There is no disagreement that a full and free discussion is crucial in any society, and that it is the cornerstone of any democratic and free society, as reflected also in our General Comment number 34 in which our former Irish member played such an important role, Michael Flaherty.

Yet the outcome of such a discussion, even if it is full and free and informed, the outcome of such a discussion in the form of a parliamentary majority decision can never be used as an argument to legitimise the violation of substantive rights under the Covenant.

As has been said, such an argument would indeed undermine the essence of the human rights framework both domestically and internationally.

Irish Justice Minister Frances FitzGerald 

On question 12, I would want to begin my comments in relation to this by referring to the comments of Mr Shany, Mr Iwasawa and Mr Flinterman. And I want to make it absolutely clear that the Government of Ireland recognises entirely the points made by the members of the Committee in relation to Article 25, that the majority will does not and can not derogate from human rights obligations, and I hope that’s a very clear statement of our position.

Yuval Shany of the UN Human Rights Committee 

I am very pleased to hear the Minister’s unambiguous statement on Article 25 of the Covenant, and I appreciate the Delegation’s immediate response to our concern in this regard.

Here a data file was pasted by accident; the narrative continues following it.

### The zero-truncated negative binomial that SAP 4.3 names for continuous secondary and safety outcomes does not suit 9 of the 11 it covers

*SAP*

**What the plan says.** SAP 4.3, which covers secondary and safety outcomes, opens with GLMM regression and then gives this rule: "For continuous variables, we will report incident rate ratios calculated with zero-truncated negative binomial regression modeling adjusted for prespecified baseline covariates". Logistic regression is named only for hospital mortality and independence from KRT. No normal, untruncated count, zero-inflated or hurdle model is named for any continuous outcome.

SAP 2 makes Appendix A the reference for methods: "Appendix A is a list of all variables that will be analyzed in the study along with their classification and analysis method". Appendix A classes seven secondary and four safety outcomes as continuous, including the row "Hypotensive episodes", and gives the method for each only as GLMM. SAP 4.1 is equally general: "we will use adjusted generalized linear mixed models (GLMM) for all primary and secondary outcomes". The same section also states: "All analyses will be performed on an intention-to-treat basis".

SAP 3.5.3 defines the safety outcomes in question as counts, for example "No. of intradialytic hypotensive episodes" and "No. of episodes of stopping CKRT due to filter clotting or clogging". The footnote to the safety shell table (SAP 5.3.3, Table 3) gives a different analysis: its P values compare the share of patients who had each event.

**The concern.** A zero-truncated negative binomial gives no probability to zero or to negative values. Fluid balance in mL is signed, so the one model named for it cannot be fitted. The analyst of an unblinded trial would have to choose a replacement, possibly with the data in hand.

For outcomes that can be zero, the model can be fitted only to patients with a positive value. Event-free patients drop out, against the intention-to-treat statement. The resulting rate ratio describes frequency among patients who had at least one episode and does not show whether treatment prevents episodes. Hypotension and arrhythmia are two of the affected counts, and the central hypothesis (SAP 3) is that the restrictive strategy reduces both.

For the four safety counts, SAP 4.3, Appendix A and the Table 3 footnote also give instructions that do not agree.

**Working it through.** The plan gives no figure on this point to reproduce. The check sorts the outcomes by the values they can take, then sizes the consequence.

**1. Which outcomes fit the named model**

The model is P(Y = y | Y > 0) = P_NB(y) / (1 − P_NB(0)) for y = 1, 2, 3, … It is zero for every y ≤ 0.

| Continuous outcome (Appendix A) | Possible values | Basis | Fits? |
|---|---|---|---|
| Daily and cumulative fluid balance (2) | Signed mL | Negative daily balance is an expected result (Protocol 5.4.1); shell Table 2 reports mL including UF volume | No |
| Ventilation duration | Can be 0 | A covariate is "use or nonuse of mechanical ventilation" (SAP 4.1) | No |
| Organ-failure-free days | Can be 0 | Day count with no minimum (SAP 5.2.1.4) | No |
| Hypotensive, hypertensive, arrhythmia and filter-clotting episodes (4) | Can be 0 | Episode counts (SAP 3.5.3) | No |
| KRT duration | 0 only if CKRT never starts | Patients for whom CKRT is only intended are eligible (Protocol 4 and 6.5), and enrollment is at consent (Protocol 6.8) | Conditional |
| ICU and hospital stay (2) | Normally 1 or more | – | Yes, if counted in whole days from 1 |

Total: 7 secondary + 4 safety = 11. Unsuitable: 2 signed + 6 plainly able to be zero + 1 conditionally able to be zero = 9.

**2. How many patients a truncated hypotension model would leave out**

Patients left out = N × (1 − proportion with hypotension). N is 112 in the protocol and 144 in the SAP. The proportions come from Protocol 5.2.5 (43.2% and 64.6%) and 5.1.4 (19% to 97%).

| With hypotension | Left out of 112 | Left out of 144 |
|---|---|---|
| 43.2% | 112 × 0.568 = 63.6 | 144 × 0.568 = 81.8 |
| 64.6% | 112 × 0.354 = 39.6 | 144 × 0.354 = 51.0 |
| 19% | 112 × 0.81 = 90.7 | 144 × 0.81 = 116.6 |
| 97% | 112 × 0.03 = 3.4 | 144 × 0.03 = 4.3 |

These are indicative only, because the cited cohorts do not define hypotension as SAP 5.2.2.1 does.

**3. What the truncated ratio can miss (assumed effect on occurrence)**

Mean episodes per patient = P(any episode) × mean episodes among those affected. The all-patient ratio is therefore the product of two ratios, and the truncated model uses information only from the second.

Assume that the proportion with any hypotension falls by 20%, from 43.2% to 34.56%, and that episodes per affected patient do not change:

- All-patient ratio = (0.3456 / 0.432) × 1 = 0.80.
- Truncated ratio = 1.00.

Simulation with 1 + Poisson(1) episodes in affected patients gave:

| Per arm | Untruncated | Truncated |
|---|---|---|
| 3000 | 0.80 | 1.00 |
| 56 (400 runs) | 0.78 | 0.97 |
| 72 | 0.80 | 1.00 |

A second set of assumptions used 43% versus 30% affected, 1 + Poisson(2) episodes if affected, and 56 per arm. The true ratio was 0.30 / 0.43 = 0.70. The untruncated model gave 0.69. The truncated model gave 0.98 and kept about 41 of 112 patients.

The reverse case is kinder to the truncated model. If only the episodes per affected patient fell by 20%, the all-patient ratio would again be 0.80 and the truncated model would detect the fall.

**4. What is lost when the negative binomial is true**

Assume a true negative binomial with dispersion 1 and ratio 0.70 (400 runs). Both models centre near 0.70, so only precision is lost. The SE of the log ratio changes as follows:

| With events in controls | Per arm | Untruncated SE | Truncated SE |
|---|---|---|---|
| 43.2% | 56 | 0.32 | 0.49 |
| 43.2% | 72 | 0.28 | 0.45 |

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  1. I’m just curious, how is such a conundrum resolved? The way I understand it, the Irish constitution is in breach of human rights law, yet the constitution cannot be changed except through a referendum, so in the end, if the majority in Ireland chooses to be in breach of human rights, that’s that. What can be done to enforce compliance, or is there not really anything beyond making a single minster sweat at a hearing every four years?

  2. Nadia,

    The Human Rights Committee are not going to come to Ireland and physically force the Government to extend abortion rights, so the power of its recommendations in practice depends on us as Irish citizens putting pressure on the Government to adhere to its human rights obligations.

    There were signs in geneva that the Committee is increasingly impatient with Ireland, as we have ignored so many things the Committee told us last time in 2008. The fact that the Government formally withdrew its argument shows that they are ultimately not willing to face down the UN when they are challenged to do so.

    Unfortunately, back home in the Dail, Joan Burton was contradicting that position just two days later. So it is all part of a process, but I think we had some very significant breakthroughs in Geneva.

  3. Thanks for the response, Michael, I understand the position now. There is still a long way to go, but I can see how the only road is to just keep at it, eventually change will come. Thanks for representing our views in Geneva, also in the media, you and Jane both do a great job.